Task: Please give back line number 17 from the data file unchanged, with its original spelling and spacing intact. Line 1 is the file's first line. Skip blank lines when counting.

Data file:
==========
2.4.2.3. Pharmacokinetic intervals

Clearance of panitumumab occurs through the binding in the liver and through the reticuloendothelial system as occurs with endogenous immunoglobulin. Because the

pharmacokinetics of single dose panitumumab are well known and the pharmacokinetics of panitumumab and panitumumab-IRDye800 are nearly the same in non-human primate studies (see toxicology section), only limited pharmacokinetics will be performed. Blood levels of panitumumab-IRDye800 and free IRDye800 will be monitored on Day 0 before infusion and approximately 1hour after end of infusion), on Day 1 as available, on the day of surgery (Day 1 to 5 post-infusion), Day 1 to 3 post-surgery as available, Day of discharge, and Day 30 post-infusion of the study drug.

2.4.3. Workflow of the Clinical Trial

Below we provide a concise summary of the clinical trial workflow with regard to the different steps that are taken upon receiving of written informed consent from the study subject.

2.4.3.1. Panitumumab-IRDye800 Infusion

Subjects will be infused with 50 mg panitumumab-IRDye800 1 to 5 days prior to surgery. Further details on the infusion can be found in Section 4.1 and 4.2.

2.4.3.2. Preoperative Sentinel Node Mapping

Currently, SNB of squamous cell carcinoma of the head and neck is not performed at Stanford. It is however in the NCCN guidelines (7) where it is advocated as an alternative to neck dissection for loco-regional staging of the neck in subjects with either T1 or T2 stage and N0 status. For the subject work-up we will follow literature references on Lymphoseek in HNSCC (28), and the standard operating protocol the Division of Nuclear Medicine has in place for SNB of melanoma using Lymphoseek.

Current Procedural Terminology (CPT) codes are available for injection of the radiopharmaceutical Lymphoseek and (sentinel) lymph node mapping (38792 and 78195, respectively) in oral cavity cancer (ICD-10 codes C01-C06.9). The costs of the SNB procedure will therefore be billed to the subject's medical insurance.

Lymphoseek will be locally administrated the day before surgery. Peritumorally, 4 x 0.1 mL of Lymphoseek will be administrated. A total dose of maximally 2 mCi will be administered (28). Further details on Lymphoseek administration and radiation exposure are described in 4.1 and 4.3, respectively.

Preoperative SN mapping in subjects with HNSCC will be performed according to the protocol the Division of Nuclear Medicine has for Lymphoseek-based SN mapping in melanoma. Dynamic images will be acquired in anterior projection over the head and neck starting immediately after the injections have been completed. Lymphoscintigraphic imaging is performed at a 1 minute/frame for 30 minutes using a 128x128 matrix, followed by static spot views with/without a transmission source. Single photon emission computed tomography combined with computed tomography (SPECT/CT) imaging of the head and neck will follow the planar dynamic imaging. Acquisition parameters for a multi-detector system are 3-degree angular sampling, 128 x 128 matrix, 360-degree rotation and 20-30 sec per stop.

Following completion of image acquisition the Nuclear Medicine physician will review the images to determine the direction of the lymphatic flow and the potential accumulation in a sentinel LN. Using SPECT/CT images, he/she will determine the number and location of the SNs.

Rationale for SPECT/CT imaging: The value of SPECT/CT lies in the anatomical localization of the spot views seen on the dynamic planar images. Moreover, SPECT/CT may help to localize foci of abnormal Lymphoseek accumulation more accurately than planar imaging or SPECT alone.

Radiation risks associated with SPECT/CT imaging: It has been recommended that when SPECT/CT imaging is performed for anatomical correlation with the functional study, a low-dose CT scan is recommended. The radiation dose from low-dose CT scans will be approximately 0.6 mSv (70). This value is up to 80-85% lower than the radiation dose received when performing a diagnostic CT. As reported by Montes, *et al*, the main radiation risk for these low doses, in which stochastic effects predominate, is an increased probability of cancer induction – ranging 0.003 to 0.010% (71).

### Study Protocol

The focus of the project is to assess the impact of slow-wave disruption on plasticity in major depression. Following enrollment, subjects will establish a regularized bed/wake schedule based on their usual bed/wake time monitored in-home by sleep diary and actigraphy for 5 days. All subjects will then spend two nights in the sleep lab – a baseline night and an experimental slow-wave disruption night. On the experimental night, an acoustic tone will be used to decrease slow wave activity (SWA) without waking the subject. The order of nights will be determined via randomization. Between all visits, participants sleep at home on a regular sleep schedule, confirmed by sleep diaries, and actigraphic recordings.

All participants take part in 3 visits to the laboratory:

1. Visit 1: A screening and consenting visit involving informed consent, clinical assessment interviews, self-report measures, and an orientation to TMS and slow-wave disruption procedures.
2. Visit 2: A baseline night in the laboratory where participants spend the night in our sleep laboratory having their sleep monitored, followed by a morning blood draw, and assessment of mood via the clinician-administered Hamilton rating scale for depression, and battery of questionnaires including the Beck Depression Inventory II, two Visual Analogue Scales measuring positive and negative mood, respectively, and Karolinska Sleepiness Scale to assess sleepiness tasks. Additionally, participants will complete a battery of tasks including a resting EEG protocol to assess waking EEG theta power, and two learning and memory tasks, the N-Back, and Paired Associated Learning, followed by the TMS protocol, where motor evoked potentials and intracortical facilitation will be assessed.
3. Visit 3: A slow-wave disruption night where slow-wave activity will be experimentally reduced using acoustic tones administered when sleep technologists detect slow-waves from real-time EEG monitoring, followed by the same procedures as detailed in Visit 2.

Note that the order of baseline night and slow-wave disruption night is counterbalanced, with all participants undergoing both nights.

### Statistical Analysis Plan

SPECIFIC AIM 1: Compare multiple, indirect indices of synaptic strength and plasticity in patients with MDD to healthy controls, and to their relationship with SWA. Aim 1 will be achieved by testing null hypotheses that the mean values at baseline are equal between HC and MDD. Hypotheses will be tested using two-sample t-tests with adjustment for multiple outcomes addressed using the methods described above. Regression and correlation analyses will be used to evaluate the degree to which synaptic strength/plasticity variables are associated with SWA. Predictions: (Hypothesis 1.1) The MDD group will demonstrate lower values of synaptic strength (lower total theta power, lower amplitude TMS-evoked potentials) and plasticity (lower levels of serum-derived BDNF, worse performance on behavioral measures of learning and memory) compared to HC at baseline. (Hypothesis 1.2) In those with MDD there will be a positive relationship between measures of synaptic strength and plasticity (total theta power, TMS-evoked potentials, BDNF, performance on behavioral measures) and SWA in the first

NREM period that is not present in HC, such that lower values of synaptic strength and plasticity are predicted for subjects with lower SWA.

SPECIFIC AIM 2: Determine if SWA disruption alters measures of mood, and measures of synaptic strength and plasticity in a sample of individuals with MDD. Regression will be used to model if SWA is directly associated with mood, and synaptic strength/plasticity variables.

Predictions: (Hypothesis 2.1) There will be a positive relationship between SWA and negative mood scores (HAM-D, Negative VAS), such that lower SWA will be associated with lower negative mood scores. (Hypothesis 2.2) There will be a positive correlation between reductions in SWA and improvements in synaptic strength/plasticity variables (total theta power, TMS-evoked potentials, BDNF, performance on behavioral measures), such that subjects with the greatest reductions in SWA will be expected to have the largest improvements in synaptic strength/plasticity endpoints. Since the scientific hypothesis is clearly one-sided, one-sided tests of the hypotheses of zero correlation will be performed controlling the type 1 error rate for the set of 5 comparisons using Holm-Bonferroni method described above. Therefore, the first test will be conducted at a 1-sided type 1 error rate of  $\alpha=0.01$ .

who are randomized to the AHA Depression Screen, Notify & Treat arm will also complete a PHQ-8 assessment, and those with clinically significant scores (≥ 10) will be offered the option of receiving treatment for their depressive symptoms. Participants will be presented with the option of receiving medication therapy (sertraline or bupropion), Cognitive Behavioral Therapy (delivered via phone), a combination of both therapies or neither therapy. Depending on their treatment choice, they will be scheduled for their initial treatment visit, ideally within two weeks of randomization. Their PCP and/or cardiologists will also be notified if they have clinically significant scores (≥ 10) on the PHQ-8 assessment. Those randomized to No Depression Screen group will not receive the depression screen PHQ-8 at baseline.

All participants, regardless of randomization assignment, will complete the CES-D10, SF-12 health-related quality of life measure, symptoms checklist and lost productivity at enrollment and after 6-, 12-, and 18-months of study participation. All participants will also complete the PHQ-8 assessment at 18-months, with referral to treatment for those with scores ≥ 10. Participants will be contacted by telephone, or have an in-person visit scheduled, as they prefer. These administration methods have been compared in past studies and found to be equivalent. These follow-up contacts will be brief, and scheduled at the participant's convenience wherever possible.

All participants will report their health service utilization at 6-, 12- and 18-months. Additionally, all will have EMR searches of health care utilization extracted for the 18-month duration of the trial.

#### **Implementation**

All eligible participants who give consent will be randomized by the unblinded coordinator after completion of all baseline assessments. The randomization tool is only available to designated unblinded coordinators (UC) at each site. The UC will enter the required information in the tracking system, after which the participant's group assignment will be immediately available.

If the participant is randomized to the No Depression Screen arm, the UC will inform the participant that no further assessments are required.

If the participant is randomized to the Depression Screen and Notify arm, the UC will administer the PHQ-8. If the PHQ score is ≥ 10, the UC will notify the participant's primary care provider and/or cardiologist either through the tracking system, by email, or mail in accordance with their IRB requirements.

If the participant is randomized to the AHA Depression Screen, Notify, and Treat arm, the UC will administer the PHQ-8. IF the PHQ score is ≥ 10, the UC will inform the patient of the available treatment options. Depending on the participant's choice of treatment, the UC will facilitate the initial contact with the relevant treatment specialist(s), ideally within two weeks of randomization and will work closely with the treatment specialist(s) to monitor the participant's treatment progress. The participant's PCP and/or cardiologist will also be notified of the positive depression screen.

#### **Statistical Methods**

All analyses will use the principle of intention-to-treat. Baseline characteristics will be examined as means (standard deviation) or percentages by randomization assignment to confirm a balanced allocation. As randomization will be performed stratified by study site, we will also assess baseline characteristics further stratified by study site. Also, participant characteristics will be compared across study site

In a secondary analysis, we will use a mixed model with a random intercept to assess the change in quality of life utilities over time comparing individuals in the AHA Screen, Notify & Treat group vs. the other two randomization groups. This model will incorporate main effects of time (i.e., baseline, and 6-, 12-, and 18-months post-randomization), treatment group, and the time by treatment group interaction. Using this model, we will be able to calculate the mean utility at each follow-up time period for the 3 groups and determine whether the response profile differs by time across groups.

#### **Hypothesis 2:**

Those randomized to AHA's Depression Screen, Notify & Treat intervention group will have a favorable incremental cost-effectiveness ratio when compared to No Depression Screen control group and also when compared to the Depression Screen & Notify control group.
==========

The focus of the project is to assess the impact of slow-wave disruption on plasticity in major depression. Following enrollment, subjects will establish a regularized bed/wake schedule based on their usual bed/wake time monitored in-home by sleep diary and actigraphy for 5 days. All subjects will then spend two nights in the sleep lab – a baseline night and an experimental slow-wave disruption night. On the experimental night, an acoustic tone will be used to decrease slow wave activity (SWA) without waking the subject. The order of nights will be determined via randomization. Between all visits, participants sleep at home on a regular sleep schedule, confirmed by sleep diaries, and actigraphic recordings.